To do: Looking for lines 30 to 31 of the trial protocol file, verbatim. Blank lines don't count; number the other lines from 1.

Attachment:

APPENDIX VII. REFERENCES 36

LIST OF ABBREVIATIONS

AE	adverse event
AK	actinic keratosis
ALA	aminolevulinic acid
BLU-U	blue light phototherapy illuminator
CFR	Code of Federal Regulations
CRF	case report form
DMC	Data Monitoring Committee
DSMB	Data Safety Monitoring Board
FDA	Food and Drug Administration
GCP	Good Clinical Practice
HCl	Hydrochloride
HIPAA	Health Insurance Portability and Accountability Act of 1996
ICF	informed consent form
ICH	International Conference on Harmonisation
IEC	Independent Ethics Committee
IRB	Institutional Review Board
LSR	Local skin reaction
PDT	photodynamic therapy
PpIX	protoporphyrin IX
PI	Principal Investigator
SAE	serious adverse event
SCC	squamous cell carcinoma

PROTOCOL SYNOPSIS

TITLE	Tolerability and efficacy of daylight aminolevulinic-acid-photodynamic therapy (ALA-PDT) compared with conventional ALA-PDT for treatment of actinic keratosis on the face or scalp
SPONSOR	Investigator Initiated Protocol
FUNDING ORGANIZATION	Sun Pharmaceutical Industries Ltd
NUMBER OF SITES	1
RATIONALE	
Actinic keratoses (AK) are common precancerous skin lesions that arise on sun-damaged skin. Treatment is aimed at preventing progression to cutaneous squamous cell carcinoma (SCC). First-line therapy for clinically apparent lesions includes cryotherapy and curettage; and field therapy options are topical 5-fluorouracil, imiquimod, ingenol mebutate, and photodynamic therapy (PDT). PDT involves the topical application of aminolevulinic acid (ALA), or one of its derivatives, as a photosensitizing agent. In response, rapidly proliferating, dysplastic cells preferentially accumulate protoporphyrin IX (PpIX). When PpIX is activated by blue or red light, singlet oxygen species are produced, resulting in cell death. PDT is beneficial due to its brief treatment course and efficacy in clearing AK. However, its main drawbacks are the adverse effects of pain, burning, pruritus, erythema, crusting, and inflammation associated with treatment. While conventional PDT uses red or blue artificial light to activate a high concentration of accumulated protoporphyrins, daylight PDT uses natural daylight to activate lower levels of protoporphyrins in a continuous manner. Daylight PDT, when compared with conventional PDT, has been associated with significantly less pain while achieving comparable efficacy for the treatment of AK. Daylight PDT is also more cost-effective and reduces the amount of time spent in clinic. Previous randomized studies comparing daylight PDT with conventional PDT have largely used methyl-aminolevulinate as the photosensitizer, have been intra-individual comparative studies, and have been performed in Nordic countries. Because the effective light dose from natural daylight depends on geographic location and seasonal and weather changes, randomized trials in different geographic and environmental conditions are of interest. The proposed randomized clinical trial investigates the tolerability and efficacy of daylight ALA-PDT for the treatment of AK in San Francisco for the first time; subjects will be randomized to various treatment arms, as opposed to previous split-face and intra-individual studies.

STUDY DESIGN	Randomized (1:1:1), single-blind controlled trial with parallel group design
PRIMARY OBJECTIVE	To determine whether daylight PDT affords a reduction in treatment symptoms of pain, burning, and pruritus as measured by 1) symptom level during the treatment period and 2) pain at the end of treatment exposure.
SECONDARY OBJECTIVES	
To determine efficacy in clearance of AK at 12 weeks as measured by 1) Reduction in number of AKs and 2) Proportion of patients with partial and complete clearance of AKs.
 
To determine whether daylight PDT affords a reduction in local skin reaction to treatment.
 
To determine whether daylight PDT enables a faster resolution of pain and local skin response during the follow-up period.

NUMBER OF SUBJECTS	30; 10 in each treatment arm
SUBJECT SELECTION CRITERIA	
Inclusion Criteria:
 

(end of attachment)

RATIONALE	
Actinic keratoses (AK) are common precancerous skin lesions that arise on sun-damaged skin. Treatment is aimed at preventing progression to cutaneous squamous cell carcinoma (SCC). First-line therapy for clinically apparent lesions includes cryotherapy and curettage; and field therapy options are topical 5-fluorouracil, imiquimod, ingenol mebutate, and photodynamic therapy (PDT). PDT involves the topical application of aminolevulinic acid (ALA), or one of its derivatives, as a photosensitizing agent. In response, rapidly proliferating, dysplastic cells preferentially accumulate protoporphyrin IX (PpIX). When PpIX is activated by blue or red light, singlet oxygen species are produced, resulting in cell death. PDT is beneficial due to its brief treatment course and efficacy in clearing AK. However, its main drawbacks are the adverse effects of pain, burning, pruritus, erythema, crusting, and inflammation associated with treatment. While conventional PDT uses red or blue artificial light to activate a high concentration of accumulated protoporphyrins, daylight PDT uses natural daylight to activate lower levels of protoporphyrins in a continuous manner. Daylight PDT, when compared with conventional PDT, has been associated with significantly less pain while achieving comparable efficacy for the treatment of AK. Daylight PDT is also more cost-effective and reduces the amount of time spent in clinic. Previous randomized studies comparing daylight PDT with conventional PDT have largely used methyl-aminolevulinate as the photosensitizer, have been intra-individual comparative studies, and have been performed in Nordic countries. Because the effective light dose from natural daylight depends on geographic location and seasonal and weather changes, randomized trials in different geographic and environmental conditions are of interest. The proposed randomized clinical trial investigates the tolerability and efficacy of daylight ALA-PDT for the treatment of AK in San Francisco for the first time; subjects will be randomized to various treatment arms, as opposed to previous split-face and intra-individual studies.